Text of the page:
3. Are fake images or videos that realistically portray individuals saying or doing something they never did allowed on YouTube, including use in advertising? Under what circumstances, if any, would Google remove such content and block its upload?

  4. Is Google conducting research into techniques for automatically detecting deepfakes and other forms of machine-manipulated media on its platforms? To the extent machine-manipulated media is detected upon upload to a Google platform, will Google take specific steps to dampen the virality of such content, take it down completely, or require a human review for politically relevant content?

Thank you for your attention to these issues. Given the importance of these challenges and the short time we have remaining to harden our democracy against further foreign interference, I request that you respond no later than July 31, 2019.

Sincerely,

Adam B. Schiff
Member of Congress


Jack Dorsey                                                                
Chief Executive Officer
Twitter, Inc.
1355 Market Street, Suite 900
San Francisco, CA 94103

Dear Mr. Dorsey:

In testimony to the House Energy and Commerce Committee last fall, you described how Twitter—the “global town square” whose intended purpose is to advance the public conversation—was misused by foreign actors to manipulate the political conversation in advance of America’s 2016 elections. I appreciate the ongoing dialogue we have had with Twitter in the time since on the topic of disinformation and coordinated inauthentic behavior on your platform by foreign and domestic actors. As we look ahead to the 2020 election, though, I am gravely concerned the experience of 2016 may have just been the prologue.

In June, the House Permanent Select Committee on Intelligence held an open hearing on the national security challenges of “deepfake” images and videos generated using machine learning to depict events, actions, or speech that never occurred. As you are aware, manipulated or misleading media is already a constant feature online, but deepfake technology has the potential to make the problem far worse.

The tools to create deepfakes are widely accessible and quickly improving, which means developing sophisticated disinformation will no longer be the sole purview of well-resourced foreign adversaries, but of anyone with a computer. Furthermore, social media platforms can catapult a compelling lie into the conversations of millions of users around the world before the truth has a chance to catch up. The consequences for our democracy could be devastating: a timely, convincing deepfake video of a candidate going viral on a platform like Twitter could hijack a race—and even alter the course of history.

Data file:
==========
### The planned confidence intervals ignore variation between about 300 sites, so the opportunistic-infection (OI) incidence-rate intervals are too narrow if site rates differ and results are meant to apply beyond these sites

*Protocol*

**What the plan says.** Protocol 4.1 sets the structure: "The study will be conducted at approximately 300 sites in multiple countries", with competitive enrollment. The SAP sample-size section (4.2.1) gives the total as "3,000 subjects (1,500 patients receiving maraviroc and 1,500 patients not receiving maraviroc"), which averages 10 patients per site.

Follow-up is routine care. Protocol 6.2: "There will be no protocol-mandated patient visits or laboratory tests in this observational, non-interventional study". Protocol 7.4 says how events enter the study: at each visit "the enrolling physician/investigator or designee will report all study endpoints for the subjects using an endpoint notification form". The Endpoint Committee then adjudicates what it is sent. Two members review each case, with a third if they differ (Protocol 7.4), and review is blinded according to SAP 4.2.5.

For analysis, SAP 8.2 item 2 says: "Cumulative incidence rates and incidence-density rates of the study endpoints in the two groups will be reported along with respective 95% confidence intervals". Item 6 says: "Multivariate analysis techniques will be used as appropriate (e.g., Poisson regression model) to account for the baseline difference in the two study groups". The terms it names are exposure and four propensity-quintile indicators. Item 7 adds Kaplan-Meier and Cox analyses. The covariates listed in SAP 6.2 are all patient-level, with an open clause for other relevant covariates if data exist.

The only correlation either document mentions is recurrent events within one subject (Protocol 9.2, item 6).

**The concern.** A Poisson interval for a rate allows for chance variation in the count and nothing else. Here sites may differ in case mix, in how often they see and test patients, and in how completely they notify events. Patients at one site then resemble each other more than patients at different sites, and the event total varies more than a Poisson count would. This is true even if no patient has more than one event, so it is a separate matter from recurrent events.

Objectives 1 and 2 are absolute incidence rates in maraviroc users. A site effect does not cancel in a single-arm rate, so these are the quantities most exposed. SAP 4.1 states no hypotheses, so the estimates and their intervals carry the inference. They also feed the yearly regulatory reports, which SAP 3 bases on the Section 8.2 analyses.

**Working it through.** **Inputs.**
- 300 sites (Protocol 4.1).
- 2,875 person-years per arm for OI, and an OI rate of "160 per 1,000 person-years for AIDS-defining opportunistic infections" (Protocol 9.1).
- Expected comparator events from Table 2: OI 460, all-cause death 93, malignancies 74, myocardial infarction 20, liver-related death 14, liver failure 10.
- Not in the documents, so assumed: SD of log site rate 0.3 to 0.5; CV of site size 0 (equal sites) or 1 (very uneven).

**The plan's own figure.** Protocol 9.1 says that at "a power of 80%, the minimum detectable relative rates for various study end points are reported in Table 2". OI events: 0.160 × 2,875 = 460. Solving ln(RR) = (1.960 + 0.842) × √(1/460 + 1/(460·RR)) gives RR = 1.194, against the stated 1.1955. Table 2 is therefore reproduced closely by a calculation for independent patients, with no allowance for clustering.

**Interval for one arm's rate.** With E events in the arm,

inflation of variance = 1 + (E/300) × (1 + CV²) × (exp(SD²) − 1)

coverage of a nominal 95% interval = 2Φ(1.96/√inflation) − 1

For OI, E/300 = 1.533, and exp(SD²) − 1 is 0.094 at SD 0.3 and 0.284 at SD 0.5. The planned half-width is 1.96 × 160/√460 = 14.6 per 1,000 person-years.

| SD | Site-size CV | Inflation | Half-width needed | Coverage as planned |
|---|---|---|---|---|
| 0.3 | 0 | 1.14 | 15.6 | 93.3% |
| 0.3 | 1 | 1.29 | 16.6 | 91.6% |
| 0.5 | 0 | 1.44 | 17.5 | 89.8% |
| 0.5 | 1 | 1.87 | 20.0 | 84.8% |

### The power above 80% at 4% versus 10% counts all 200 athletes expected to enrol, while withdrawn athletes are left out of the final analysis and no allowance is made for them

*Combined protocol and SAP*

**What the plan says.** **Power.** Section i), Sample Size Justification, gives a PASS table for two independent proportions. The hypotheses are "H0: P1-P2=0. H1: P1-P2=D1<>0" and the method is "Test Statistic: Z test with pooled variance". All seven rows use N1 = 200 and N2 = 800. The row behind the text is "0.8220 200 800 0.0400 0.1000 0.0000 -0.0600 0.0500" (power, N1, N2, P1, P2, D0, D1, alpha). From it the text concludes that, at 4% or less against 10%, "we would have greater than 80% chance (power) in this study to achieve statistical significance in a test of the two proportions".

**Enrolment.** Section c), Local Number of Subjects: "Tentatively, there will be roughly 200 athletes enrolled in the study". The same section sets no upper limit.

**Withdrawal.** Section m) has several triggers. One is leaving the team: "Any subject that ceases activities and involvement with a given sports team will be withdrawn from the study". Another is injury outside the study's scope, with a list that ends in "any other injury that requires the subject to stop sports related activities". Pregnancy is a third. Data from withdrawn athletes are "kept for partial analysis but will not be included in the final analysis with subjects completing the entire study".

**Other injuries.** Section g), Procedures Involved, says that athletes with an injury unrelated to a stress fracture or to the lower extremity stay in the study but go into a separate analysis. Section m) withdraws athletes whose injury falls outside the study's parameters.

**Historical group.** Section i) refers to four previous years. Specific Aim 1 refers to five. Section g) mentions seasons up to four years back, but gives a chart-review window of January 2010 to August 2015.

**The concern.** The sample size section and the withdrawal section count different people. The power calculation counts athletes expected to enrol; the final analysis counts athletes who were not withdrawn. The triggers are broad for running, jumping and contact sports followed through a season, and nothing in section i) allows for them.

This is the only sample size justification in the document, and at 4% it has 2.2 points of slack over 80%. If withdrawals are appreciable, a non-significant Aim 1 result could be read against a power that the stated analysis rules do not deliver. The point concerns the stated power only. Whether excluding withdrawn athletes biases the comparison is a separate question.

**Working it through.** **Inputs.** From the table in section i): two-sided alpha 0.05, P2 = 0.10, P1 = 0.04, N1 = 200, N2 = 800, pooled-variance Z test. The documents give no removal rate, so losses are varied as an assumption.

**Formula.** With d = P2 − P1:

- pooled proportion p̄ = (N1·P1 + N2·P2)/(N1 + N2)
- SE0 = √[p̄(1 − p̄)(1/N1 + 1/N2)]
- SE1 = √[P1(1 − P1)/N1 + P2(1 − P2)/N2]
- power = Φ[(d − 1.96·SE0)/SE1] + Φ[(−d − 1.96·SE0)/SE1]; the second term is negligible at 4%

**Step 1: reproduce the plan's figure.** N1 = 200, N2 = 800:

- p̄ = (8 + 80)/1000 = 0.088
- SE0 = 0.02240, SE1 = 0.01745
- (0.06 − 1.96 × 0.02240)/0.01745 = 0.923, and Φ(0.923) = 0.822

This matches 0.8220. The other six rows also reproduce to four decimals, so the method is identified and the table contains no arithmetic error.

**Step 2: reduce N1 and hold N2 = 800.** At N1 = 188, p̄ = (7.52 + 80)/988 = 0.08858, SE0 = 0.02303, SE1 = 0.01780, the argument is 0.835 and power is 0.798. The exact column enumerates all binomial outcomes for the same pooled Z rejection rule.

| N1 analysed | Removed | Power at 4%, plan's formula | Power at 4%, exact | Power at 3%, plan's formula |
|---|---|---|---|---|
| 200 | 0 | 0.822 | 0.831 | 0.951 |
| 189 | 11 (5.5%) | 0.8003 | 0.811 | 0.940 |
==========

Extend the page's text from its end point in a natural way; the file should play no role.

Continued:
The nation saw a small preview of the havoc a well-timed deepfake could wreak in our current political environment when a crudely modified video of Speaker of the House Nancy Pelosi was shared on several online platforms, including Twitter, in May. This manually edited video was not a deepfake and was easily debunked, but for millions of people who viewed or shared it before platforms removed it or flagged it as misleading, the damage was already done.

Twitter and other social media companies and platforms have taken a variety of actions since 2016 to address disinformation campaigns, but I am concerned they remain unprepared and vulnerable to sophisticated and determined adversaries. With voting in the first 2020 primaries less than eight months away, I encourage you to use this time to prepare for what may come so we are not in the position in the weeks and months after the election of wishing we would have done things differently or acted more quickly.

Developing an effective response to the pernicious potential of deepfakes on platforms in which virality is a central feature is a particularly pressing concern. Accordingly, I ask that you address the following questions regarding deepfake and related content on Twitter:

  1. How many views did the manually altered video of Speaker Pelosi receive directly on Twitter? How many tweets linked to the altered video on other platforms, and how many impressions, retweets, and likes did these tweets receive?

  2. Does Twitter have a written policy on deepfake content? If so, will you provide it in response to this letter? If not, are you developing such a policy and when will it be finalized?

  3. Are fake images or videos that realistically portray individuals saying or doing something they never did allowed on Twitter? Under what circumstances, if any, would Twitter remove such content and block its upload to your platforms?

  4. Is Twitter conducting research into techniques for automatically detecting deepfakes and other forms of machine-generated posts on its platforms? To the extent machine-manipulated media is detected upon upload to Twitter, will the company take specific steps to dampen the virality of such content, take it down completely, or require a human review for politically relevant content?

Thank you for your attention to these issues. Given the importance of these challenges and the short time we have remaining to harden our democracy against further foreign interference, I request that you respond no later than July 31, 2019.

Sincerely,

Adam B. Schiff
Member of Congress

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[1] Mark Zuckerberg, “Protecting democracy is an arms race. Here’s how Facebook can help.” The Washington Post, September 4, 2018.

[2] Alexis Madrigal, “Mark Zuckerberg Is Rethinking Deepfakes.” The Atlantic, June 26, 2019.

[3] Kent Walker, “Written Congressional Testimony.” Submitted to the Senate Select Committee on Intelligence, September 5, 2018.